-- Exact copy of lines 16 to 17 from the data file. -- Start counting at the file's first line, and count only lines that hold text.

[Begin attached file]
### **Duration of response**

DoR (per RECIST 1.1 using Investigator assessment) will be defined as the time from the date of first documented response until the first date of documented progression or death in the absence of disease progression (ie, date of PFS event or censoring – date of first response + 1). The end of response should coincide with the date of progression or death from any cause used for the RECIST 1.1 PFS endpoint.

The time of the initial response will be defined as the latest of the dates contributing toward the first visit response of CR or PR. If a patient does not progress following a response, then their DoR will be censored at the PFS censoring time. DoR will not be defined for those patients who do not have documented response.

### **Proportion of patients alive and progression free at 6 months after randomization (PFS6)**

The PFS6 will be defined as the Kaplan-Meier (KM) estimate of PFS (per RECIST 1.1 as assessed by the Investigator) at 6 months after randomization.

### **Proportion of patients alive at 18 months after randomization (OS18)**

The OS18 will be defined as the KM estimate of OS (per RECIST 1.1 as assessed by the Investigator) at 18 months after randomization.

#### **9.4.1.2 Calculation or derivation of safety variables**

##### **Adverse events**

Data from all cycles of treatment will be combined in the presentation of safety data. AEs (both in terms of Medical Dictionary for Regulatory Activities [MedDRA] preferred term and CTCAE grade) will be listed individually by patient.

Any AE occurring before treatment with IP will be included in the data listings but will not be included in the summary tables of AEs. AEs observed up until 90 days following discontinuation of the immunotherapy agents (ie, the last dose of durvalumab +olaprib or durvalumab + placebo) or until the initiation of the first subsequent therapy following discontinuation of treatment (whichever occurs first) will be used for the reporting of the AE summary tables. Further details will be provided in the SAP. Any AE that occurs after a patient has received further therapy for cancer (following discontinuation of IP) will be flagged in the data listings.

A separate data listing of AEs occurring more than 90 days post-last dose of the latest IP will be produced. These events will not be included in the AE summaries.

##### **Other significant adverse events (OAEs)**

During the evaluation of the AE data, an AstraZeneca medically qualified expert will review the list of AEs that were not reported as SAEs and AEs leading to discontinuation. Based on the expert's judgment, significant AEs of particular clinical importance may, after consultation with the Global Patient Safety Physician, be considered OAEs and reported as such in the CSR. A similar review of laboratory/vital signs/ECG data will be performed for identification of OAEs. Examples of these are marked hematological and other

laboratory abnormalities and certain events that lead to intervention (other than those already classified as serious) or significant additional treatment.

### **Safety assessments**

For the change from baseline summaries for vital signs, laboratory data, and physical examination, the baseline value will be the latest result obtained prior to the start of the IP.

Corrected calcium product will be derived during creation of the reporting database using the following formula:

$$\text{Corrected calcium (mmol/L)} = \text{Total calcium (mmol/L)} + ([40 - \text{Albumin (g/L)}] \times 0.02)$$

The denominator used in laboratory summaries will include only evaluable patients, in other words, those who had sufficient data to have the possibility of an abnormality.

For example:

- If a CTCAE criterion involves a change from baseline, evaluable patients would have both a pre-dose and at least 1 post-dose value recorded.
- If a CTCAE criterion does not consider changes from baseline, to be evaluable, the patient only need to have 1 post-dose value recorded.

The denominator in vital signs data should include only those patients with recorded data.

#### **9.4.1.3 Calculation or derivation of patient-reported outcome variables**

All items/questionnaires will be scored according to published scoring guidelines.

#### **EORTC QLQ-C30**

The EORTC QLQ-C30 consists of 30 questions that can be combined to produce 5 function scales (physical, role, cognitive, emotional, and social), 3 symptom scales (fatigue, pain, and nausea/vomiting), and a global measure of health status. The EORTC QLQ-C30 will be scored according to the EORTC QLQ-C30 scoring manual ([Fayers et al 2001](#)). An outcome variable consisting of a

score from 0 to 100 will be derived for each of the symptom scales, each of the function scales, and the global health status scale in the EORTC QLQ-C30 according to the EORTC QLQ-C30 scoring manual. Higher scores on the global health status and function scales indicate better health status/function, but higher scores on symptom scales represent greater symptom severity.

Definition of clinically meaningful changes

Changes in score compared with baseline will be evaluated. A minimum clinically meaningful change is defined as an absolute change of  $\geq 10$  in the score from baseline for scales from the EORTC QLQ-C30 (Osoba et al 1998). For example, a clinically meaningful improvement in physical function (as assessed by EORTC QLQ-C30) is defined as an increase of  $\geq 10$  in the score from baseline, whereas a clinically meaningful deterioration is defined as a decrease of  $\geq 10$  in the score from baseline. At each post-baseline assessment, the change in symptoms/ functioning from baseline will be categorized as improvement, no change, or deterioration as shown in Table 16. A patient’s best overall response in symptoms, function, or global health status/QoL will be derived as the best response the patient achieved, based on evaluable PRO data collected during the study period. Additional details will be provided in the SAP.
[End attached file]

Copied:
### **Safety assessments**

For the change from baseline summaries for vital signs, laboratory data, and physical examination, the baseline value will be the latest result obtained prior to the start of the IP.